I'm 49 and didn't start using kettlebells until I was 48. Before that I did a lot of calisthenics and took long walks. There is not doubt in my mind that doing S&S can help someone gain size and strength if they follow the plan as written in the book. Perhaps some people have done S&S without gaining that much size but that is how it worked for me and I'm middle aged.
I still do swings and get ups at least twice per week but now I added some other exercises to the routine. For example I"m doing one arm pushups, one leg squats, pullups, front squats, kettlebell rows, and hard style planks, along with some others. I'm still going to focus on strength but I'm going to modify my plan to get a little more hypertrophy. I"m want to see if I can get up to 215-220 lbs without getting too fat. My biceps measure 15" and I want to see if I can get them to 16". I don't care that much about appearance I just want to get big, strong, and endurable. I think the S&S routine helped me develop a good foundation of general strength and conditioning to build on.
S&S made my upper body (scapula, shoulder) bigger and also slightly more visible abs. The same for quads / harmstrings and glutes. So yes there were some hypertrophy but not as a "bodybuilder". My body composition was simply "denser".
However, beyond the program one uses, hypertrophy is also strongly linked to nutrition. Putting some beef requires being in calorie surplus (to a certain extent of course)
S&S (as it is written!) with heavy weight (work up to it gradually) + enough food + enough sleep.
Think about it: someone who reached sinister status is probably not too skinny.
I have not yet completed "Simple", but I have gained some hypertrophy. I was doing the Stronglifts program last year when I strained a muscle in my back, so I was lifting before kettlebells. Granted, I had just gotten back into it. But, I can honestly say I have gained muscle using kettlebells over the last 8+ months. My thighs, calves, forearms, shoulders, and upper back are all bigger, which I can feel in the way my clothes fit me. My son & his girlfriend noticed last weekend as well. I know that S&S won't make me look like Arnold in the 80's, but it has changed my body composition, and I have seen muscle mass gain.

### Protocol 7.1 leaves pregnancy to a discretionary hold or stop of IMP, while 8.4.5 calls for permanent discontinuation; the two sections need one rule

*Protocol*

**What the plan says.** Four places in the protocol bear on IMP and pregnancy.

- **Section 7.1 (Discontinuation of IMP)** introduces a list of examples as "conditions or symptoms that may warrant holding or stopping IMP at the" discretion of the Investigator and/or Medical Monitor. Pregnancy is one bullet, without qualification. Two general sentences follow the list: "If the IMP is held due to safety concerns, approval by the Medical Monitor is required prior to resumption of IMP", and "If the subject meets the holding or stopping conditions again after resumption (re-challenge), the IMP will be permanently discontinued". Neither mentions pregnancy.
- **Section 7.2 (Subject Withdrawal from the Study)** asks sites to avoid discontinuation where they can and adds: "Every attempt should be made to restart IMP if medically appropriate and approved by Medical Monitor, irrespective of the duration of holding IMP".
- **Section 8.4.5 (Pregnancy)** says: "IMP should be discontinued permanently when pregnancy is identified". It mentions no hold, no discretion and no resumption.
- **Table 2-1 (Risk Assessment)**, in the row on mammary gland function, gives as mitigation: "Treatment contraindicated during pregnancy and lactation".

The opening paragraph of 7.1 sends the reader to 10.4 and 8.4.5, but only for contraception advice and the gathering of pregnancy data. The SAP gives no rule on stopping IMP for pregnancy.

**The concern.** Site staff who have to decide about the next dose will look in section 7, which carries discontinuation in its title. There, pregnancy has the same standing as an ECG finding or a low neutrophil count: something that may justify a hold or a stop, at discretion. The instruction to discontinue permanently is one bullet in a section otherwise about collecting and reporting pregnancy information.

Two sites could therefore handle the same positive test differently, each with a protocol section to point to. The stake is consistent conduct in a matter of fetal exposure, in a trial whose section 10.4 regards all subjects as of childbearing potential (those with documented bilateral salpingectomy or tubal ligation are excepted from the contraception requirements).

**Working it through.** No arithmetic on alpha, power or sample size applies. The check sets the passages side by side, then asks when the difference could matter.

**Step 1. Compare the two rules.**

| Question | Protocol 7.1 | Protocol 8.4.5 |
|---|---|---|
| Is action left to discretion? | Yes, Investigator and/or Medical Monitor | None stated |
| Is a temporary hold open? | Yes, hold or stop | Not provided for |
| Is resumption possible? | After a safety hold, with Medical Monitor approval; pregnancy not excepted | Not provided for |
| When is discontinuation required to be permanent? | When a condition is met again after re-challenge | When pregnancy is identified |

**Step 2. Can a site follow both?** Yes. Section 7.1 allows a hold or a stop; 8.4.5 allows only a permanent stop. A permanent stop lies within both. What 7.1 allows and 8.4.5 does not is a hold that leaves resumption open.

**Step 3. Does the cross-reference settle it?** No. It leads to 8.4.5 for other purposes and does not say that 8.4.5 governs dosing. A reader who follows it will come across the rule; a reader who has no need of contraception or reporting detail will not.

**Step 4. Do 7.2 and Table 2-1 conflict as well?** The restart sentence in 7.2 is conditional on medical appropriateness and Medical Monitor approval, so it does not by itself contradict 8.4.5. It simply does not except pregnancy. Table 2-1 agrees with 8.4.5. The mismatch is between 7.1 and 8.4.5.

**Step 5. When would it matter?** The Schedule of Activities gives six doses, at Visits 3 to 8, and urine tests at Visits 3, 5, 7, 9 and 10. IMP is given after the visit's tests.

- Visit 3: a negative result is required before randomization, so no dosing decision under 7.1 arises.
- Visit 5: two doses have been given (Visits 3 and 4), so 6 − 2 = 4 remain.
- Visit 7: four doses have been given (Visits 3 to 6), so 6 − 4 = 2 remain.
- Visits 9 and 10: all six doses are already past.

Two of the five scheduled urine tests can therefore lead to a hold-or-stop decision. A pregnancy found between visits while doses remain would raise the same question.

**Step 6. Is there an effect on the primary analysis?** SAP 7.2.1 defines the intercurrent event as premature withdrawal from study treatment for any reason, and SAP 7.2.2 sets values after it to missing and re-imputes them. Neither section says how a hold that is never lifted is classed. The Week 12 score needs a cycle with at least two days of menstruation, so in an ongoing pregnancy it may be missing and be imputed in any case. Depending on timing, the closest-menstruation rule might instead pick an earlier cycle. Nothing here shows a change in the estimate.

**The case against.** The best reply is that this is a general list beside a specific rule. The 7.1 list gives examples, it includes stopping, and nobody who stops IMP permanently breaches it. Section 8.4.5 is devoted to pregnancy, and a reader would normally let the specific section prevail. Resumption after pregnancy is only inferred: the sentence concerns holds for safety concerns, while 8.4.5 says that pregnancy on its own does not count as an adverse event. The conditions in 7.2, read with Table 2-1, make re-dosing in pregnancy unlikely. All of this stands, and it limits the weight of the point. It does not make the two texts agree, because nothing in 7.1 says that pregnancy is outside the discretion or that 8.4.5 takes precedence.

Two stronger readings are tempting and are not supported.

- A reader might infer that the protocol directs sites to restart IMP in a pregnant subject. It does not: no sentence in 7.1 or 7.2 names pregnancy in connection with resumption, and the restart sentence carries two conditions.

I've noticed the biggest changes in my butt and surprisingly my abs! I have been intermittent fasting which always leans me out, but I was already doing that before I started S&S. I've been doing it about 10 weeks now.
I'm still confused by this guy.
We all have different perception, but he's skinny in my book (165lbs)***, yet completed Sinister.
***BTW I'm not basing this purely on his weight. There are guys at this weight who look totally jacked, but he just doesn't look muscular -> not like he lifts
Well, everyone has a different picture of muscular. To me he looks athletic and well build and his achievement speak for itself.
However, if one was after pure hyperthrophy training, S&S would not be the first choice. Nevertheless, I have come to the conclusion that everyone who is into kettlebells should reach at least simple first. That would be his permission to switch to another template (or become a beast and reach sinister). And those who do not follow this advice are really missing out on a lot of good stuff. But I do not want to go nazi-mode. Just my take on it.
You get the results you train for.
Separate names with a comma.